Some of these posts were apparently censored; threads that displayed as having over 200 comments only showed 12, and users complained that their posts were being deleted or made invisible to other users by Weibo censors. “They didn’t give any explanation,” one blogger wrote: ” I only expressed that I felt sorry for the people at the bottom. I didn’t question the system. I didn’t ask to change society.”

Views like that of @Crimmy_Excelsior (“I was confused. Which country is the capitalist one and which country is the socialist one?”) are apparently sensitive enough to be taken offline – they touch upon the tension between the CCP’s espousal of Marxist-Leninism and the plight faced by hundreds of millions of Chinese that have their working conditions driven down by capitalist markets.

Many users don’t buy into nationalist interpretations of the film, and argue that economic gain achieved at the expense of human rights is shameful. @陈生大王 raises a poignant question: “This is a glorious time for China, but I hope this film inspires you to think about who you really are as an individual. Are you the glory, or are you the cost of the glory?”

“The cost of the glory” is derived from a quip popular on China’s internet. The Chinese government often urges its citizens to rally together, using the rhetoric, “We must win this trade war at all cost.” Some netizens then twisted the phrase, saying, “We must win this trade war at all cost, and we later find out that we are the cost.”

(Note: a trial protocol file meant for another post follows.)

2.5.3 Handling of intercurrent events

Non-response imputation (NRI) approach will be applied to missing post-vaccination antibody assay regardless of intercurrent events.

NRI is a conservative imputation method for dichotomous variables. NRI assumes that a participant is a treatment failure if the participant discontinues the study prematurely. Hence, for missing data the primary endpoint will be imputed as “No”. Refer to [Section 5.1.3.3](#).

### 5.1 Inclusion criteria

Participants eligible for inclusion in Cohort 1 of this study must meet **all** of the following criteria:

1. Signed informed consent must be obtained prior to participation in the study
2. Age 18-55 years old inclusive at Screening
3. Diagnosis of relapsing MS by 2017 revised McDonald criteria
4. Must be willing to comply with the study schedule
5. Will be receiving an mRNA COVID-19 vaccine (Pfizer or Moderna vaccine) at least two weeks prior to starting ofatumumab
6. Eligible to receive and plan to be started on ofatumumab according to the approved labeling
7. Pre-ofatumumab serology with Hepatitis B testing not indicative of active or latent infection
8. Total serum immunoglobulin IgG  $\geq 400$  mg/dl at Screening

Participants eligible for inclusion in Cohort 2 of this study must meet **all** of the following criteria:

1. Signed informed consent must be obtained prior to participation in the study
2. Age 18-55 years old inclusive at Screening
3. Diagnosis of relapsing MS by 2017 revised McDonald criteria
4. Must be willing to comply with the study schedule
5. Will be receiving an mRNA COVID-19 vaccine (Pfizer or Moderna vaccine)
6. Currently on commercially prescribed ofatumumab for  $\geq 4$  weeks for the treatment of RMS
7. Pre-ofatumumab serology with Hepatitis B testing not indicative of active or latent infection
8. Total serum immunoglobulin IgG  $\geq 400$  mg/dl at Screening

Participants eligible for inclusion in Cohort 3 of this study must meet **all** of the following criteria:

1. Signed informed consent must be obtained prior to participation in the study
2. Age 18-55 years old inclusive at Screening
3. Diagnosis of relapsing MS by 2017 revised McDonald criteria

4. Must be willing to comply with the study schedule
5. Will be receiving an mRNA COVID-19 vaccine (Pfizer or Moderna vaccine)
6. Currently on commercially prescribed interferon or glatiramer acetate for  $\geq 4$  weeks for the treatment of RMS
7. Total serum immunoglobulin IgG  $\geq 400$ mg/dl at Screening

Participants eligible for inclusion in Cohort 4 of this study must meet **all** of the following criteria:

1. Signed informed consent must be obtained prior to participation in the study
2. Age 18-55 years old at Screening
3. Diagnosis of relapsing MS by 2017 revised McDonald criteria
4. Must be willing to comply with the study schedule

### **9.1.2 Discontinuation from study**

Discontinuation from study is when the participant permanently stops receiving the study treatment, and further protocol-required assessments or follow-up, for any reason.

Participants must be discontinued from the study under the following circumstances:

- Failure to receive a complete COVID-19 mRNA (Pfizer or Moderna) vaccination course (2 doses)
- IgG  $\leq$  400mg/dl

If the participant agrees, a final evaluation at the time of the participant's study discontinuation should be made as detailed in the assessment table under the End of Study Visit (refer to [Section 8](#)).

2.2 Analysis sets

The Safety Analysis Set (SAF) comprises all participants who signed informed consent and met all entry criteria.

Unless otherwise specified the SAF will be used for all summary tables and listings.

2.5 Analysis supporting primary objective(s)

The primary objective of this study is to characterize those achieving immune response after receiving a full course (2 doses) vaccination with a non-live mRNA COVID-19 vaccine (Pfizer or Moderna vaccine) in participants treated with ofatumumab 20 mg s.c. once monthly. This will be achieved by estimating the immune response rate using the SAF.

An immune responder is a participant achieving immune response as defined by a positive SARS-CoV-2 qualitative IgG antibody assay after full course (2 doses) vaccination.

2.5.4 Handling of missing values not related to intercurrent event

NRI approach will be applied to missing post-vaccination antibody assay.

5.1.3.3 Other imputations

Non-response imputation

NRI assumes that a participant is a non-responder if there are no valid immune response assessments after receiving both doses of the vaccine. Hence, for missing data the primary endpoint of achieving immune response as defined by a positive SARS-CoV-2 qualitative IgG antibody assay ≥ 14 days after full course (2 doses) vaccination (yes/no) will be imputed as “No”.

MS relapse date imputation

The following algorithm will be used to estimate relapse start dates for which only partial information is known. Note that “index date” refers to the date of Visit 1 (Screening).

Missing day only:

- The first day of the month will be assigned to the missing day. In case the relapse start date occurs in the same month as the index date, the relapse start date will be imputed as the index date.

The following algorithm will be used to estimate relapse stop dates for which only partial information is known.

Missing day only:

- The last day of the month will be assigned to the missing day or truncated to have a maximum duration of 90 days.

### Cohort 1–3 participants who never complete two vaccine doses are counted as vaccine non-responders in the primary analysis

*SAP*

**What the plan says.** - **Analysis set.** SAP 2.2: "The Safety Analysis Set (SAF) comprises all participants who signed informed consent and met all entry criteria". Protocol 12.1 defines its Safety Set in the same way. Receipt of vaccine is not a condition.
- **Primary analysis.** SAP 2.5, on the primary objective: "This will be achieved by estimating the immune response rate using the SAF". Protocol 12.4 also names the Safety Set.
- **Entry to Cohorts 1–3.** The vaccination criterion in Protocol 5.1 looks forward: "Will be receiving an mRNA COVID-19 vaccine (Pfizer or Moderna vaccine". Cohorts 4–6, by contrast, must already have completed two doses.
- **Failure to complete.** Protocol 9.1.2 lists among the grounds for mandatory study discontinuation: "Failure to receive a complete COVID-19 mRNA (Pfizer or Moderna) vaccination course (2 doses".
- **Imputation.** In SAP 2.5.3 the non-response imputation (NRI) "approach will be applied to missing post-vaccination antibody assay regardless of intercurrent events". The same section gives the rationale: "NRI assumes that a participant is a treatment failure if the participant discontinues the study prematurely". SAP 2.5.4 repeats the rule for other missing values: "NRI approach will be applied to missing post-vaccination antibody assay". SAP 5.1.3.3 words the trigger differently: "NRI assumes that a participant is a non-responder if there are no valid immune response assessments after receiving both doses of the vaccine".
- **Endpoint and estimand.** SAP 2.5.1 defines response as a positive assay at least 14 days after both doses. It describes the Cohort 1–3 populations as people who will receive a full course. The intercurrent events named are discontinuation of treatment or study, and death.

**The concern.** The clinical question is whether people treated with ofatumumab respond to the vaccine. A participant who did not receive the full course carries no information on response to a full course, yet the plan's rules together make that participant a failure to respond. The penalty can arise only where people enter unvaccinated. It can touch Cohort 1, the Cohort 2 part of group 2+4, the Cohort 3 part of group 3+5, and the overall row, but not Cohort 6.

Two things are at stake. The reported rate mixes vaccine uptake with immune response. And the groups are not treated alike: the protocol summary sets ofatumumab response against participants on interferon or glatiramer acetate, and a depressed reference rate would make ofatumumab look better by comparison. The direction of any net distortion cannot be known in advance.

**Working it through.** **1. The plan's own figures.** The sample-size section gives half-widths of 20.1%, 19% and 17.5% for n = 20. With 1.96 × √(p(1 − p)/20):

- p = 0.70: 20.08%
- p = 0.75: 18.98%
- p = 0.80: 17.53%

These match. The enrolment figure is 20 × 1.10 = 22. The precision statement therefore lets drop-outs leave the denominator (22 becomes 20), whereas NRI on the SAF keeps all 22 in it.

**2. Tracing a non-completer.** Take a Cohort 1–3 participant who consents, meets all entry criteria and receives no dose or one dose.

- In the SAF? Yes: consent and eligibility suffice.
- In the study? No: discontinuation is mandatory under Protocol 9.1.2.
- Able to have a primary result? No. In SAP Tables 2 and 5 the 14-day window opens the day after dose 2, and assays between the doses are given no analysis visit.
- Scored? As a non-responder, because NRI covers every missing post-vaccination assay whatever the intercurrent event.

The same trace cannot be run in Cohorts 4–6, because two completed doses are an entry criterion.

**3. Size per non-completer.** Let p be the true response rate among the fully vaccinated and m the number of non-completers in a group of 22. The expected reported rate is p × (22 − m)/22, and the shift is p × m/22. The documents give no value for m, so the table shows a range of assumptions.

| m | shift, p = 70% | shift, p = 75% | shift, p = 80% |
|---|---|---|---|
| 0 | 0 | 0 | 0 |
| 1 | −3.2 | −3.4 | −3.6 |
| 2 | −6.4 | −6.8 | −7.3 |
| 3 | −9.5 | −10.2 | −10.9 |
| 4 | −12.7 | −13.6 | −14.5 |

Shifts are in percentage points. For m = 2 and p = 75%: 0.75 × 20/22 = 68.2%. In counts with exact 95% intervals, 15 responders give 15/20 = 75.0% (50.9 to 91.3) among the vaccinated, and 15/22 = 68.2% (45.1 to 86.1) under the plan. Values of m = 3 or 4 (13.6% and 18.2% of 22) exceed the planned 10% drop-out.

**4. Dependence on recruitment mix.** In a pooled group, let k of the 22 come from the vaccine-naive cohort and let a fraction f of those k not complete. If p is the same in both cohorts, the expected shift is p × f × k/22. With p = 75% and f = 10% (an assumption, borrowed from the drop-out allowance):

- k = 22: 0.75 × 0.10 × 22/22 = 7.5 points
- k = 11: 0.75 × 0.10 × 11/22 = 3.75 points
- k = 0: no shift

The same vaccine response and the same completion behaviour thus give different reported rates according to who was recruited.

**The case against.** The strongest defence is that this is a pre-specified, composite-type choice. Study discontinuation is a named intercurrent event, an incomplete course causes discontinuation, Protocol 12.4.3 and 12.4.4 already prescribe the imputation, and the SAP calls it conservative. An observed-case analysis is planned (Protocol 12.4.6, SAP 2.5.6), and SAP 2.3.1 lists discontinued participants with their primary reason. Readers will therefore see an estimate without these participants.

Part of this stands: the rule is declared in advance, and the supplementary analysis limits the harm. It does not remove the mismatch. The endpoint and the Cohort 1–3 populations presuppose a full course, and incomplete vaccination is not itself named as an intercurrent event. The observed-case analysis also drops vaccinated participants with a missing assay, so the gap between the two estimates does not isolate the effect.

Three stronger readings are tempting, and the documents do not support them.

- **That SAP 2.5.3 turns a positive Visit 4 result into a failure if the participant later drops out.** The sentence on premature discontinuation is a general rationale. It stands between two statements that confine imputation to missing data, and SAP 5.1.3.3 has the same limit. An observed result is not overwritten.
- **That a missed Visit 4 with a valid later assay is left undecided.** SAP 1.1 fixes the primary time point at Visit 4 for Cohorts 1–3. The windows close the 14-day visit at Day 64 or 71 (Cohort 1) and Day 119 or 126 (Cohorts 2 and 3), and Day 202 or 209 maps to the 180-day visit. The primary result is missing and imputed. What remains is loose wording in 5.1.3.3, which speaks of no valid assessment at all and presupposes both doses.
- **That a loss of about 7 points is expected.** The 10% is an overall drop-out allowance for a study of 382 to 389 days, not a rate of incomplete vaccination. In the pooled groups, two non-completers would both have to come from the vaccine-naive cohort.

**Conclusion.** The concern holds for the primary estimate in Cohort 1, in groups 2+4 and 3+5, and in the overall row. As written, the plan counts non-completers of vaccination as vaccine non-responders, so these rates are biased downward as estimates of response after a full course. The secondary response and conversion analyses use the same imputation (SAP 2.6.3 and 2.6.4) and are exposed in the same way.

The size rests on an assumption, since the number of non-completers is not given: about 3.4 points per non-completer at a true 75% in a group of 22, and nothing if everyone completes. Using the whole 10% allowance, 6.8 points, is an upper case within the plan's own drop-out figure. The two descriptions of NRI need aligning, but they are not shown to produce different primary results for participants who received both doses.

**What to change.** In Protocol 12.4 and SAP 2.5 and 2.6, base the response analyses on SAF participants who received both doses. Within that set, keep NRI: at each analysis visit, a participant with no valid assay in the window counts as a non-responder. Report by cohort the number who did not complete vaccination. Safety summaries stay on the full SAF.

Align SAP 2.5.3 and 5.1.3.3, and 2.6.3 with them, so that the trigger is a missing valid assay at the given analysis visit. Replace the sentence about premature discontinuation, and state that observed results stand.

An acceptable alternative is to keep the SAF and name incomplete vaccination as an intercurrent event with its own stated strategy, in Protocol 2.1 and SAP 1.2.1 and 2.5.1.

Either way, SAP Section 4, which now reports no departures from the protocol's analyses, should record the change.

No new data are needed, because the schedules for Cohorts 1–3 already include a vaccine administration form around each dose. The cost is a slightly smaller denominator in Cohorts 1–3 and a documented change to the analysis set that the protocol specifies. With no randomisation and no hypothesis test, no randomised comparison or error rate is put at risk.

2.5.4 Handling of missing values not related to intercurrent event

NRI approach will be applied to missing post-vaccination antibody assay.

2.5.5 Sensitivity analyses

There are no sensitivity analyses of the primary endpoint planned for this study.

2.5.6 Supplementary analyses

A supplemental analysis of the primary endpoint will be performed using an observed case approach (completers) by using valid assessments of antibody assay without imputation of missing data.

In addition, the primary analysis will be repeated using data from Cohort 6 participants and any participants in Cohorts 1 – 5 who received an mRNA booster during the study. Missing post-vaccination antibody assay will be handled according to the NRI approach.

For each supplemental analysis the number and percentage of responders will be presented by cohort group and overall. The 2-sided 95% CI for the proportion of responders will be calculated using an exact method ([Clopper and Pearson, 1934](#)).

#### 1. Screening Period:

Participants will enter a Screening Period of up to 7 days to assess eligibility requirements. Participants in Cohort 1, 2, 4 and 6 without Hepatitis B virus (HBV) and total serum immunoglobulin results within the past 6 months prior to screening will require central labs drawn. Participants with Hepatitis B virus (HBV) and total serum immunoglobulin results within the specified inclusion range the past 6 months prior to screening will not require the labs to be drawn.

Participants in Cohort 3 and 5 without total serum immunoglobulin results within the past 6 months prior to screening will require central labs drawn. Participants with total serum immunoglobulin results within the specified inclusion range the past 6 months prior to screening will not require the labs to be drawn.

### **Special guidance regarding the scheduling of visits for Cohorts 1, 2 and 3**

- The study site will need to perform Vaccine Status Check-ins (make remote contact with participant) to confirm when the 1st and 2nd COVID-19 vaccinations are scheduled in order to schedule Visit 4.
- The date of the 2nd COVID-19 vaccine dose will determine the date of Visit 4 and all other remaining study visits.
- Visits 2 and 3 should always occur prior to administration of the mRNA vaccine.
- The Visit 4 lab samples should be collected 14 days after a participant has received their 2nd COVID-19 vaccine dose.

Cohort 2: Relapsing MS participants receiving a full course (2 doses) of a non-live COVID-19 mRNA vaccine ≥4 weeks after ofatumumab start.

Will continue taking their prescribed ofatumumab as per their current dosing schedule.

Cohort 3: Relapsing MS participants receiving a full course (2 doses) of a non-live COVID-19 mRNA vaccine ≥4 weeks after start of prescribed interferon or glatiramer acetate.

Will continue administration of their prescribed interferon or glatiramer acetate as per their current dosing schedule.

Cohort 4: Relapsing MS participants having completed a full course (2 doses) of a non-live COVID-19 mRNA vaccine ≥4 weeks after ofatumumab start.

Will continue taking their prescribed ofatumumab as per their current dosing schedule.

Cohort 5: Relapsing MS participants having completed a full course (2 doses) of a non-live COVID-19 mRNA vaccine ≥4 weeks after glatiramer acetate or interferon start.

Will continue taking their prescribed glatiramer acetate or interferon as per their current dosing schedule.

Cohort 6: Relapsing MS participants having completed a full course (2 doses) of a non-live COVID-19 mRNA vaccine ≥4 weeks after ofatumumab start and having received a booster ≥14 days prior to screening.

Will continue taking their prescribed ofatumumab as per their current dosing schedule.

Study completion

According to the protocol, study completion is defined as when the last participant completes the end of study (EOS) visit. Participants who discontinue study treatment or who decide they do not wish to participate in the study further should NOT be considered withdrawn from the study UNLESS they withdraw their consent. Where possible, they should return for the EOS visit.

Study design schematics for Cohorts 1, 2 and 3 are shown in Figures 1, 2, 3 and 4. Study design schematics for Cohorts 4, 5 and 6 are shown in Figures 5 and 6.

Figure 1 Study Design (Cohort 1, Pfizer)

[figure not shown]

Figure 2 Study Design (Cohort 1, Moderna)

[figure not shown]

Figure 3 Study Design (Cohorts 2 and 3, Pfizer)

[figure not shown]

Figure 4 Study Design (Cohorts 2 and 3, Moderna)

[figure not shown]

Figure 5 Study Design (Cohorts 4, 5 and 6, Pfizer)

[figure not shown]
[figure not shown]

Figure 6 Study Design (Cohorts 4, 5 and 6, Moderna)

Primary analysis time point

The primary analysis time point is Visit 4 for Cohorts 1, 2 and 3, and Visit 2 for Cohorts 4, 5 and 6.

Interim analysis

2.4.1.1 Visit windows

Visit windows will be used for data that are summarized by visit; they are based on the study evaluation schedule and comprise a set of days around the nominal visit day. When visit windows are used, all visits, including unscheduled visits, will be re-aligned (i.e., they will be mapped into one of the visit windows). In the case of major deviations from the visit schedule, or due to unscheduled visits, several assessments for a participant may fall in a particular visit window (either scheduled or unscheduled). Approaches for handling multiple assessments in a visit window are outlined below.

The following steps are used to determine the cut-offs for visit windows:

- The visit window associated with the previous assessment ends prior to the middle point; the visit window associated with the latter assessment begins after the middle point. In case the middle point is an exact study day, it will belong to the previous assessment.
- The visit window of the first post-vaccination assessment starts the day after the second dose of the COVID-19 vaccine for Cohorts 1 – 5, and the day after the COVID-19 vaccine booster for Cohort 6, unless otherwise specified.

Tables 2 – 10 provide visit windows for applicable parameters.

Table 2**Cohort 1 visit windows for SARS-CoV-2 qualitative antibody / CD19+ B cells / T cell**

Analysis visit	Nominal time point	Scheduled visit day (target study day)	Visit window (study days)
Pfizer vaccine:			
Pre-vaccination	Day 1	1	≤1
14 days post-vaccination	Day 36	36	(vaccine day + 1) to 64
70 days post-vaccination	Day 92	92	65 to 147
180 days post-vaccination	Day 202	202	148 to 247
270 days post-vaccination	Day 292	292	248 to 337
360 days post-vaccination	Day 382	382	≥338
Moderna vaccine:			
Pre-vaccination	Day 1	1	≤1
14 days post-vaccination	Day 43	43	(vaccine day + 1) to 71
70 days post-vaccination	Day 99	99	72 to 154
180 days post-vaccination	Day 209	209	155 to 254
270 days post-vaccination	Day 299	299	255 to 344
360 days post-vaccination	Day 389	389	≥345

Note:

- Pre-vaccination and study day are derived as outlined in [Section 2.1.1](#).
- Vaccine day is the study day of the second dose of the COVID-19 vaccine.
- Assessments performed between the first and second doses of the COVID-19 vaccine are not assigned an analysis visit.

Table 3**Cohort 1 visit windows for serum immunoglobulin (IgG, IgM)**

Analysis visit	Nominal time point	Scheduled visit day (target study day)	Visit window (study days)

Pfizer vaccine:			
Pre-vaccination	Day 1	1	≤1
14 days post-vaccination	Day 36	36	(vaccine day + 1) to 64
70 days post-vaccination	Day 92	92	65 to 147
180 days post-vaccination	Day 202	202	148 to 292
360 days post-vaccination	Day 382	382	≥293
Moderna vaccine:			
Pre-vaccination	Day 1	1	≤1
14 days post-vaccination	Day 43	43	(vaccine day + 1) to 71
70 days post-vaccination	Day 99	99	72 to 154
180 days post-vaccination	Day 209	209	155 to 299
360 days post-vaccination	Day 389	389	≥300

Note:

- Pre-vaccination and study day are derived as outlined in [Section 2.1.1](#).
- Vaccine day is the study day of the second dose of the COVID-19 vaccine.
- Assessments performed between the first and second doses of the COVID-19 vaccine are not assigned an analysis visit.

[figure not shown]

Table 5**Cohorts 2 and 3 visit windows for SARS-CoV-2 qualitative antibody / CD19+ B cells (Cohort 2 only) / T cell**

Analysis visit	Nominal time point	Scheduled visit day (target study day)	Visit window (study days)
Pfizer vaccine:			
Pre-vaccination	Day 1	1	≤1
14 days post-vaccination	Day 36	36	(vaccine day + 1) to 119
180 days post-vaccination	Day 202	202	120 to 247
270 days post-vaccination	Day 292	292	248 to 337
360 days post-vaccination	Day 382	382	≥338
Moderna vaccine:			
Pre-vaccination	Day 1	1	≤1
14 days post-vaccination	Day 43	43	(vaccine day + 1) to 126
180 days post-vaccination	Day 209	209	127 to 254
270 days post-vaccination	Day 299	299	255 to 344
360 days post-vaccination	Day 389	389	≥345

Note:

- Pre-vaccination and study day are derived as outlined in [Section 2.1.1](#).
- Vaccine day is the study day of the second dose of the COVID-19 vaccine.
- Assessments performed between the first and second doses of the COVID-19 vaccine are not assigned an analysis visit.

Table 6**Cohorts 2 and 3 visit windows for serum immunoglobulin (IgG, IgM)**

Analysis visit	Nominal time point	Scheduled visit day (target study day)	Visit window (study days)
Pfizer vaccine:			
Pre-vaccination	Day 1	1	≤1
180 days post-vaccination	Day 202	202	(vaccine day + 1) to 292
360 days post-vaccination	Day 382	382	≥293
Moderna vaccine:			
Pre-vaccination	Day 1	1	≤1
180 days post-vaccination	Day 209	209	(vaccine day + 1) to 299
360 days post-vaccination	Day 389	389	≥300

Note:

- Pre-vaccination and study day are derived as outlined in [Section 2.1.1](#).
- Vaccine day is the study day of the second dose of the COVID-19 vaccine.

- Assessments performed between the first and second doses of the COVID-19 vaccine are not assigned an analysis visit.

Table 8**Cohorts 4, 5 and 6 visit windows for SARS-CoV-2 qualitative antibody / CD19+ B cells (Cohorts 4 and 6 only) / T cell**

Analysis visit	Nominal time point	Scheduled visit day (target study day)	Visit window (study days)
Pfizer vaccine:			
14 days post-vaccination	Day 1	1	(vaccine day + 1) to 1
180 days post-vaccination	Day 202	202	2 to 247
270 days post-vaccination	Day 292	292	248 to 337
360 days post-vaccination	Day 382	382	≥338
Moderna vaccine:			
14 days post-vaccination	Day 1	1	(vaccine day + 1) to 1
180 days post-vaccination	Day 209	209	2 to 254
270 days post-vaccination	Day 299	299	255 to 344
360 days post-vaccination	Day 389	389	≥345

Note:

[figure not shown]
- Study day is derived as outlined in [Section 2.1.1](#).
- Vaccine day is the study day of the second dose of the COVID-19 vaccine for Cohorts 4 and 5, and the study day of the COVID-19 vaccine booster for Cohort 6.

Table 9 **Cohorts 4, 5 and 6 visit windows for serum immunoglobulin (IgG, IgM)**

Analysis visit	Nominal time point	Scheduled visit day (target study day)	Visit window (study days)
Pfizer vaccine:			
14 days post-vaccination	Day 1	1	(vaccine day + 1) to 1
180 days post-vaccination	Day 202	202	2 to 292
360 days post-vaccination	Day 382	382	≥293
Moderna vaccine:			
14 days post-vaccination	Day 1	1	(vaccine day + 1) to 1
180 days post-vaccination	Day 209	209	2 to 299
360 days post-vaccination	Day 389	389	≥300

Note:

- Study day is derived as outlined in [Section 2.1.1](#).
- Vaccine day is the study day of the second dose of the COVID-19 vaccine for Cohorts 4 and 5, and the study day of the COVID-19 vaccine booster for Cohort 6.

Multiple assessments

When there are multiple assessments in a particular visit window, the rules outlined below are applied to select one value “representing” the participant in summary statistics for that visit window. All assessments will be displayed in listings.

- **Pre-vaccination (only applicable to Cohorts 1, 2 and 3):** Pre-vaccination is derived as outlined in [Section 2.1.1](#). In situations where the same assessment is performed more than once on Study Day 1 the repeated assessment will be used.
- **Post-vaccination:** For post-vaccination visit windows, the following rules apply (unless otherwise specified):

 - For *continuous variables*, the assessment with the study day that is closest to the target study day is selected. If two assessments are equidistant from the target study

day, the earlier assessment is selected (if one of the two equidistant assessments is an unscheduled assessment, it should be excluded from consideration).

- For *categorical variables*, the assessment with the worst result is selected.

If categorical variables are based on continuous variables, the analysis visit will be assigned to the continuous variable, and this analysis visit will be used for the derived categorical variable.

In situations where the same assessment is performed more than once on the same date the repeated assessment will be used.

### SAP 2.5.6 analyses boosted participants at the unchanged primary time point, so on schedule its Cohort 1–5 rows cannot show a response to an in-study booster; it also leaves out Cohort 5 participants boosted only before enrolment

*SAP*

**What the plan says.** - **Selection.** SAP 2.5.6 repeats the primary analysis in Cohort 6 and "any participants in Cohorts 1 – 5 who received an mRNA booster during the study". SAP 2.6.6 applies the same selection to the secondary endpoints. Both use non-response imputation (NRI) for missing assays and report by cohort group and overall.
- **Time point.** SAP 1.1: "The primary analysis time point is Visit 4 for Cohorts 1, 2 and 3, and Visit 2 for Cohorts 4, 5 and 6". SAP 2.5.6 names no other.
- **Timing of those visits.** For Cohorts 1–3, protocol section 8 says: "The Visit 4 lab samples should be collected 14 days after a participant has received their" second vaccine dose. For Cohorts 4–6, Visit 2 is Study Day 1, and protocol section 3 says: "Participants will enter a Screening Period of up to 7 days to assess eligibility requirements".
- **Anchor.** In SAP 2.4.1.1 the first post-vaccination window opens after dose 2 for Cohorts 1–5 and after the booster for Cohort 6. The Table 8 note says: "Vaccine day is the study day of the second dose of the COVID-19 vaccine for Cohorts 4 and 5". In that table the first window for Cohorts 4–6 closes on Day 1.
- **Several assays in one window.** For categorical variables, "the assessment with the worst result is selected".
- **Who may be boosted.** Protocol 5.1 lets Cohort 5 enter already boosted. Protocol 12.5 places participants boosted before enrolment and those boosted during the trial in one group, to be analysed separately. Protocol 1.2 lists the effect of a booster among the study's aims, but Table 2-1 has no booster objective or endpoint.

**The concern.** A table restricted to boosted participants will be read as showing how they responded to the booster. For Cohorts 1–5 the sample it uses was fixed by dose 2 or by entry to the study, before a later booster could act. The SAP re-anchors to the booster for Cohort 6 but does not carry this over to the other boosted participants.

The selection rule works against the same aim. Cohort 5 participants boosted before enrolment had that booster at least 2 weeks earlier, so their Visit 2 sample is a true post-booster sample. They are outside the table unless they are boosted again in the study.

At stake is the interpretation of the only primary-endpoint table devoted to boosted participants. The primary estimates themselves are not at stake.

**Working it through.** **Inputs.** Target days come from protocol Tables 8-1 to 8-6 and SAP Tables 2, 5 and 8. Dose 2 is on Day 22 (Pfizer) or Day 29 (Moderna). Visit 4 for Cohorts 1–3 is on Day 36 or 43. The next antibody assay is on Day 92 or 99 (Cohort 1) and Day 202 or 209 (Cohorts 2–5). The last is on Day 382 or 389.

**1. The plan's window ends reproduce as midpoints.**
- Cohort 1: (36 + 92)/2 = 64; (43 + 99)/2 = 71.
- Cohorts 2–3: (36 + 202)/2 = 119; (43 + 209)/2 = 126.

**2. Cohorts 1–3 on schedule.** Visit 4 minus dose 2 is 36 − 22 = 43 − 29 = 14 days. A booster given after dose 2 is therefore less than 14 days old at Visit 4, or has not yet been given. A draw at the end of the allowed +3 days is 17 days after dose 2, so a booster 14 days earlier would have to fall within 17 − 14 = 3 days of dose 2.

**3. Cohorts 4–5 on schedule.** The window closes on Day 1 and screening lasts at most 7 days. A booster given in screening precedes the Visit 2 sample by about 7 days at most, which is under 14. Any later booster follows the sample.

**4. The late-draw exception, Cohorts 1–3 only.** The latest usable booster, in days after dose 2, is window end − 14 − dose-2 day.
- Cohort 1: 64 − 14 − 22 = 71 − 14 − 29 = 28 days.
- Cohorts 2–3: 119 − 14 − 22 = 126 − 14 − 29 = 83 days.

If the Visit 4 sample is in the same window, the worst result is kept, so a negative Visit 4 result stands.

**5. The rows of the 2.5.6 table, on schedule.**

“China’s prosperity did not just happen overnight – Chinese people worked hard to make it happen.”

 

Even among those in favor of China’s controversial work ethics, there have been concerns over the status quo. Earlier this year, engineers in the tech industry publicly aired their grievances about their “996” lifestyle. The term refers to a high-pressure work schedule of 9am to 9pm, six days a week. This is the kind of life workers in Fuyao are living, with no hope of improvement – they are that the company would find a replacement in no time, making any form of complaining moot.

Recent events in mainland China only increase the credibility of this representation. Factory workers at Jasic, a maker of welding machinery in Shenzhen, attempted to start a union last year. All those involved were fired. A number of college students and activists who actively supported the workers were detained and persecuted.

According to the “China Labor Movement Report (2015-2017)” by China Labor Bulletin (a NGO based in Hong Kong that promotes and defends workers’ rights in the People’s Republic of China) “intensification of social conflicts, including labor-capital conflicts, has crossed a tipping point, and directly threatens the legitimacy of the regime.”

More conspicuously, there are netizens that don’t buy the narrative that Chinese workers are innately “tougher” than their American counterparts. As user @胡尕峰 observes: “(In the film), a new Chinese CEO explains to his fellow Chinese that Americans have been encouraged too much growing up, and can’t take criticism. Chinese born after 2000 have been raised the same way! In my circle of friends, some mothers nearly faint when their babies are finally able to poop. Is China going to end up the same as America?”

American Factory’s objective portrayal of cultural shocks between American and Chinese workforces clearly generated thoughtful reflections and incisive criticism from a sizeable number of netizens, while also being another reason for Chinese state media to highlight the rise of China in the global market.